I will never be a first responder.
My knees go weak at the mention of blood, let alone the sight. I have been known to get woozy over a bad paper cut.
So whenever I see photos of police officers running into smoky scenes, racing in when the rest of us are rushing out, I marvel.
At their courage, of course. At their selflessness. But above all at the proof of their training that rewires their instincts to trump our natural fears.
They do what I would be too terrified to do.
Here we go again, I cry to Boston. Another average Monday blown apart by bombs, another everyday event forever redefined by evil’s horror and violence.
I watch the footage and the photos and the Facebook feeds, and deep inside my stomach knots to one gnarled instinct: run. Grab your kids and go off the grid and head into the hills far, far away from this horrid world where children are blown apart at finish lines.
Would it be so hard to leave comfort and convenience behind if I could simply assure we’d be safe?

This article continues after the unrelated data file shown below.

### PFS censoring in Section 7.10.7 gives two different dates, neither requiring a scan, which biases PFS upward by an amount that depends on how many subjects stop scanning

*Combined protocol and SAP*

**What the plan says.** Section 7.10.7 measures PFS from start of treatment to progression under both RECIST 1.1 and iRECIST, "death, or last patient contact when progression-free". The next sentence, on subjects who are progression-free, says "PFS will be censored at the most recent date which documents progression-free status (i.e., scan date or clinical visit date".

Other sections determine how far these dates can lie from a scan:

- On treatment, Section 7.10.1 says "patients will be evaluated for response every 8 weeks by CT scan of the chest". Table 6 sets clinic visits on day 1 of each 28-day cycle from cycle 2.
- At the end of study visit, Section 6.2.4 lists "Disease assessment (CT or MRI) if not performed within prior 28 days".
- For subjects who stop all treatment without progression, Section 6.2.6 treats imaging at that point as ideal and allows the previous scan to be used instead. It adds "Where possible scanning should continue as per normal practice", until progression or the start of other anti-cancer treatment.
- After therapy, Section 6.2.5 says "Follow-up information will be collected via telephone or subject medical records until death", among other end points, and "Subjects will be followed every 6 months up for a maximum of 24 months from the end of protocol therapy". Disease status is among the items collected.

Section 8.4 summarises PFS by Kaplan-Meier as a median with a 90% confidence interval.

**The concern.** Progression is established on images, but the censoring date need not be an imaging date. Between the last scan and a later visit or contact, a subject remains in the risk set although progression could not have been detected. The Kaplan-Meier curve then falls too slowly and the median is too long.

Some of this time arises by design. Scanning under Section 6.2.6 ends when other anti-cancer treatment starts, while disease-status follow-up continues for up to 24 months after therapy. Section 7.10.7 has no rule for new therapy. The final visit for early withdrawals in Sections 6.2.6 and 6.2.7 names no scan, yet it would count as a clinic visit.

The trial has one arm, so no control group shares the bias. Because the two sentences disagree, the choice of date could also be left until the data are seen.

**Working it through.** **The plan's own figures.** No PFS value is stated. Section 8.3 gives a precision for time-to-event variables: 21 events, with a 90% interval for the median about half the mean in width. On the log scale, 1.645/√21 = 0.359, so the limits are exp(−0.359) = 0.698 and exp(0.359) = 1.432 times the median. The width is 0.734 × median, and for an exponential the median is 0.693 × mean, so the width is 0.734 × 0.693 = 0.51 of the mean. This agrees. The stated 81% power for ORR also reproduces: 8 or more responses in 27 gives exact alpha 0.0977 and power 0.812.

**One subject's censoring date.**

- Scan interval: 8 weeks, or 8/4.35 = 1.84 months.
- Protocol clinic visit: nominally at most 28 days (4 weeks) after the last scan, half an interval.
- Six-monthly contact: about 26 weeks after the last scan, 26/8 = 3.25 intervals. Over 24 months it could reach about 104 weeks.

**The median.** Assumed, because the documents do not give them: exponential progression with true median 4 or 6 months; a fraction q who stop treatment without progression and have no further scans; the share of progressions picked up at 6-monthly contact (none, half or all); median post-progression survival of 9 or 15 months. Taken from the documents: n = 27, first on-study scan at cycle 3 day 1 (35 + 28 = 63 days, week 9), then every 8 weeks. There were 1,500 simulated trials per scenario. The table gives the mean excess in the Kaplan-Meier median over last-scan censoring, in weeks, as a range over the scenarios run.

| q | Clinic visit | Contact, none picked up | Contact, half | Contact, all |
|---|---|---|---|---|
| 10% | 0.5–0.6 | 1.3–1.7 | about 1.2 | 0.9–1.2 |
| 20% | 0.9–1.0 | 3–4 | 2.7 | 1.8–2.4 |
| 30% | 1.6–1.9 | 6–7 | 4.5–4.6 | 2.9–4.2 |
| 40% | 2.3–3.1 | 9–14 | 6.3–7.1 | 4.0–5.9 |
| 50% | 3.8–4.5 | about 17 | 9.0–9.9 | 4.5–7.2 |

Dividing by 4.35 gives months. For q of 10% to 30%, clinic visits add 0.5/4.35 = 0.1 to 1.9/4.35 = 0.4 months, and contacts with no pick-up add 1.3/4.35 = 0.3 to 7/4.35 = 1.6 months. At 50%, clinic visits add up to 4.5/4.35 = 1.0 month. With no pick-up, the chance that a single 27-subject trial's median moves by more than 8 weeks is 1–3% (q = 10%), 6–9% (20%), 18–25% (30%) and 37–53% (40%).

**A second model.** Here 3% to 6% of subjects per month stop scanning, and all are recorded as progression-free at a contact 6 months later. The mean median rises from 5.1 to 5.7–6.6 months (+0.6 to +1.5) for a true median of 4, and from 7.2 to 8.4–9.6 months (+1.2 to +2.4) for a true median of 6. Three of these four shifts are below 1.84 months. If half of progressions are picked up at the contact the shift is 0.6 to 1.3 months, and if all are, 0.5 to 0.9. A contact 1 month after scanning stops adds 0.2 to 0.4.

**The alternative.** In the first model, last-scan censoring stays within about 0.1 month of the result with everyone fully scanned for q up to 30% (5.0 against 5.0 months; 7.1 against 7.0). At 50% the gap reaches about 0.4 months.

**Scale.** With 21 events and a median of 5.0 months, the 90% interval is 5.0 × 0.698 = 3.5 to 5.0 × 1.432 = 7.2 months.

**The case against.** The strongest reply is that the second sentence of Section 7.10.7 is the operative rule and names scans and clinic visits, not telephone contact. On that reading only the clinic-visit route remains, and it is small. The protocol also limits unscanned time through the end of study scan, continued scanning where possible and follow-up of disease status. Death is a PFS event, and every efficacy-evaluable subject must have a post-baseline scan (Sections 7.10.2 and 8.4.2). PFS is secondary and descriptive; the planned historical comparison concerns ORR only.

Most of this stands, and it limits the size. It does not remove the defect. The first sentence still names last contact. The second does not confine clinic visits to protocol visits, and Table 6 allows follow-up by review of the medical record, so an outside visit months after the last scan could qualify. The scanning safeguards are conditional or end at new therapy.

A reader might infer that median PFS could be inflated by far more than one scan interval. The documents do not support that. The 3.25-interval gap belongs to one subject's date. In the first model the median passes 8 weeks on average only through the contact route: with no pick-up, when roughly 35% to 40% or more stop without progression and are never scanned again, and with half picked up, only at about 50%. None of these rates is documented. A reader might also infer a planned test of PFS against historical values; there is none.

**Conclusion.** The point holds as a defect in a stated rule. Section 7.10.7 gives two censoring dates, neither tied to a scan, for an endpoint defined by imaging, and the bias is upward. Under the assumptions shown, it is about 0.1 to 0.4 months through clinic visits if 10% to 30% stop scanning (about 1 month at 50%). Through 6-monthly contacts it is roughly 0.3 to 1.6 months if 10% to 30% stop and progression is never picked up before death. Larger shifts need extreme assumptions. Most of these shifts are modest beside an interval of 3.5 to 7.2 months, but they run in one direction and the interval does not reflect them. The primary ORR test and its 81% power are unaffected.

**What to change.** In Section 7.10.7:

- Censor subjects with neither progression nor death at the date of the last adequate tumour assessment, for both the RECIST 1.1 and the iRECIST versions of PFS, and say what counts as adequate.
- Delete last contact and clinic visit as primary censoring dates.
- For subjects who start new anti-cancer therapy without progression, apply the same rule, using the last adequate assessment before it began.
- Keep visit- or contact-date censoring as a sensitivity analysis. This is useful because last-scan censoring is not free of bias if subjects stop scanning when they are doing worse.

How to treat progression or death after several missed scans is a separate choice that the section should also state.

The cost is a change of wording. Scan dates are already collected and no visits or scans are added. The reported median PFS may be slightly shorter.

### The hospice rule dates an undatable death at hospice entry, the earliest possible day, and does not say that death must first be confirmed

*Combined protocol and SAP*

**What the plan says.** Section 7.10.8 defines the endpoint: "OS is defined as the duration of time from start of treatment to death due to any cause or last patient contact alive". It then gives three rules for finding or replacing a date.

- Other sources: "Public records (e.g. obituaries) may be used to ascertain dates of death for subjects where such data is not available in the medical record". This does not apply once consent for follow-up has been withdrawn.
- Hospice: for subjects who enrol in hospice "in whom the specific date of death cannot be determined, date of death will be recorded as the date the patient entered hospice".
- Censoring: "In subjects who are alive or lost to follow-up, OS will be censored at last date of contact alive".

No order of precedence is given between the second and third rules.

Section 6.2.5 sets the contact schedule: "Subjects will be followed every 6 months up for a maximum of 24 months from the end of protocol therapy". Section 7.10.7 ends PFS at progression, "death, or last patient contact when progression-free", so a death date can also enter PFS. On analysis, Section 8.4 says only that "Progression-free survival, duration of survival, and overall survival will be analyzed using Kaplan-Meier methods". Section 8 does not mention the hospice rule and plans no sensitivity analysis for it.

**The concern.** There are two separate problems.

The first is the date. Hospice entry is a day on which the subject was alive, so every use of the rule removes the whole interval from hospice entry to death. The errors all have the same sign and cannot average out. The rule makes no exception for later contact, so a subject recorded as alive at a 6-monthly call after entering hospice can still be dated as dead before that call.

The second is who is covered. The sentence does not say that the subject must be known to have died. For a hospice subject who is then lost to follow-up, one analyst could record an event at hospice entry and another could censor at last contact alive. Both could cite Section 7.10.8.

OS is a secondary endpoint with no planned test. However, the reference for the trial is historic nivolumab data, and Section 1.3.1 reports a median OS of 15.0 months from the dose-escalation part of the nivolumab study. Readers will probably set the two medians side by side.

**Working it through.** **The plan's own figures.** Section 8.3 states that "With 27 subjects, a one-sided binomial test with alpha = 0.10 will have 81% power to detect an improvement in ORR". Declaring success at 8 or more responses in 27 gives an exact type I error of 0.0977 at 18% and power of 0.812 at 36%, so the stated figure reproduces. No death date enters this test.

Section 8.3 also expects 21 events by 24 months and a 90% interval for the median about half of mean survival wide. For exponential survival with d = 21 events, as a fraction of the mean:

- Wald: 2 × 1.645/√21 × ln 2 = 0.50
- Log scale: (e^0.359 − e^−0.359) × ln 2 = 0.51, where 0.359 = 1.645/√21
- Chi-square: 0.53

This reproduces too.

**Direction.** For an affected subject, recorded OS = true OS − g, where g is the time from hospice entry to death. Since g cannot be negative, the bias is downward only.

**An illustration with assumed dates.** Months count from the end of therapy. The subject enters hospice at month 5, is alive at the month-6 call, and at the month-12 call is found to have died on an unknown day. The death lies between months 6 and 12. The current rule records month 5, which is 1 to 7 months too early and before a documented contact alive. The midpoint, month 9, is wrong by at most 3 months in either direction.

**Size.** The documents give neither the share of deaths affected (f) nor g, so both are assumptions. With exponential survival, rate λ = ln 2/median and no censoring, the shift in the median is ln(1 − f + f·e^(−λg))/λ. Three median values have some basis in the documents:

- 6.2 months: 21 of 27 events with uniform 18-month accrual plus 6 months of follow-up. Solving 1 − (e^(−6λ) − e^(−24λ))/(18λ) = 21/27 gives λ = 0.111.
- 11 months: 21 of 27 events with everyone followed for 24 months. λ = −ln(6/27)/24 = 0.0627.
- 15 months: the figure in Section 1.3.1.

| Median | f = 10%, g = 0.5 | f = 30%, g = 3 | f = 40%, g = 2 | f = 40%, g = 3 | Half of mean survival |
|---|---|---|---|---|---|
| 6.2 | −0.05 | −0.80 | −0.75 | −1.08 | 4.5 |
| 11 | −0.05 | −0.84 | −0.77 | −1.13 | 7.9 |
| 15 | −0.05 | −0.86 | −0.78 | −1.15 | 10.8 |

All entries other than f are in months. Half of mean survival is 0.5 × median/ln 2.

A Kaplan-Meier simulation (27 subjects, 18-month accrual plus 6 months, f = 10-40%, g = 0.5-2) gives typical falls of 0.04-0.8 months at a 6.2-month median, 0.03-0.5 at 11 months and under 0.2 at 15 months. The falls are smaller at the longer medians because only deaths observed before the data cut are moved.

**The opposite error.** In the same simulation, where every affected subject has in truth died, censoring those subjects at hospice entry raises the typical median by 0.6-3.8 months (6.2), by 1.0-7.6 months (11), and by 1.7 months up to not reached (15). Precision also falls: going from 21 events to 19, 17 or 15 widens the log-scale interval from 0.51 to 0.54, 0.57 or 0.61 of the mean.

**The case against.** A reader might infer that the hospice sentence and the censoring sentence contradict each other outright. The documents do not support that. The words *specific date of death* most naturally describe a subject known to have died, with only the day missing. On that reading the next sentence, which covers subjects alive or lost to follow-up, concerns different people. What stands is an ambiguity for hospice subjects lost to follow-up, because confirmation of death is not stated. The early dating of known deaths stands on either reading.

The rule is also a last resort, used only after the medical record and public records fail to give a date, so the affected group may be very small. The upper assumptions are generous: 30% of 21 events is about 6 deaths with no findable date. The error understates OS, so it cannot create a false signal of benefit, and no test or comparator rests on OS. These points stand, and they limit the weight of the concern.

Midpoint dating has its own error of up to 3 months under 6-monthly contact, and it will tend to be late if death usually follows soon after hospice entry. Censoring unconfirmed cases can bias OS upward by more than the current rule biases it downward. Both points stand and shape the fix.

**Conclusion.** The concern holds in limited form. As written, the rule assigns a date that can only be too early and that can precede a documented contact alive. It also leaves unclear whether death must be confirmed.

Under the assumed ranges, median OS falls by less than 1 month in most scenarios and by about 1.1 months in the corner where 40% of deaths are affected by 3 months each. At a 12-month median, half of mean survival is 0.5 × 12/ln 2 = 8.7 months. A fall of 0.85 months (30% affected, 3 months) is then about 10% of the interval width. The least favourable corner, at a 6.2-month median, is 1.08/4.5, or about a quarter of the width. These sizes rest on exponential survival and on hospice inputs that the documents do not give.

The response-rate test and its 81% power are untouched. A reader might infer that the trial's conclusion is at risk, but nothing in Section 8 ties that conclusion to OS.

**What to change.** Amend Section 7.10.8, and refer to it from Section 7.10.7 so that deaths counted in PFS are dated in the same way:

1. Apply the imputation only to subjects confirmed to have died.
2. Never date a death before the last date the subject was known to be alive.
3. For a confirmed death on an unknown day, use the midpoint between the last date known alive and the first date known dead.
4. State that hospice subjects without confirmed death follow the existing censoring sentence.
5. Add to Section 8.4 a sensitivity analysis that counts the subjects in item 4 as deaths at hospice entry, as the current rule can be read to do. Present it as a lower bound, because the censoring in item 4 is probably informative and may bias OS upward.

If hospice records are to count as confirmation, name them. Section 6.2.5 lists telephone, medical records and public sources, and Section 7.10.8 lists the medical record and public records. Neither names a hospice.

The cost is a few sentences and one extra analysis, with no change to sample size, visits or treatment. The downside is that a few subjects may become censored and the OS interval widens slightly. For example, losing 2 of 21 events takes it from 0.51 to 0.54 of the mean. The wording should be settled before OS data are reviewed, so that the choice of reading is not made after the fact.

But I look at those men and women operating under instincts that are not my own, their knee-jerk reactions that run toward rather than away, their hands that reach out to help rather than cover their heads. And I remember that I, too, have to retrain my instincts towards selfishness and self-protection.
Because this way of Christ runs right toward pain and suffering and fear. It runs toward the blood and the brokenness. It runs toward the fear and the evil and the worst of what we humans can inflict upon each other in hate.
This was never a call to flee the world and run away, but a call to rush in where peace and prayer are needed most.
To remember that at every ground zero of human evil, God is somehow there, too - among the cries and the suffering and the death itself.
And I cannot run from that.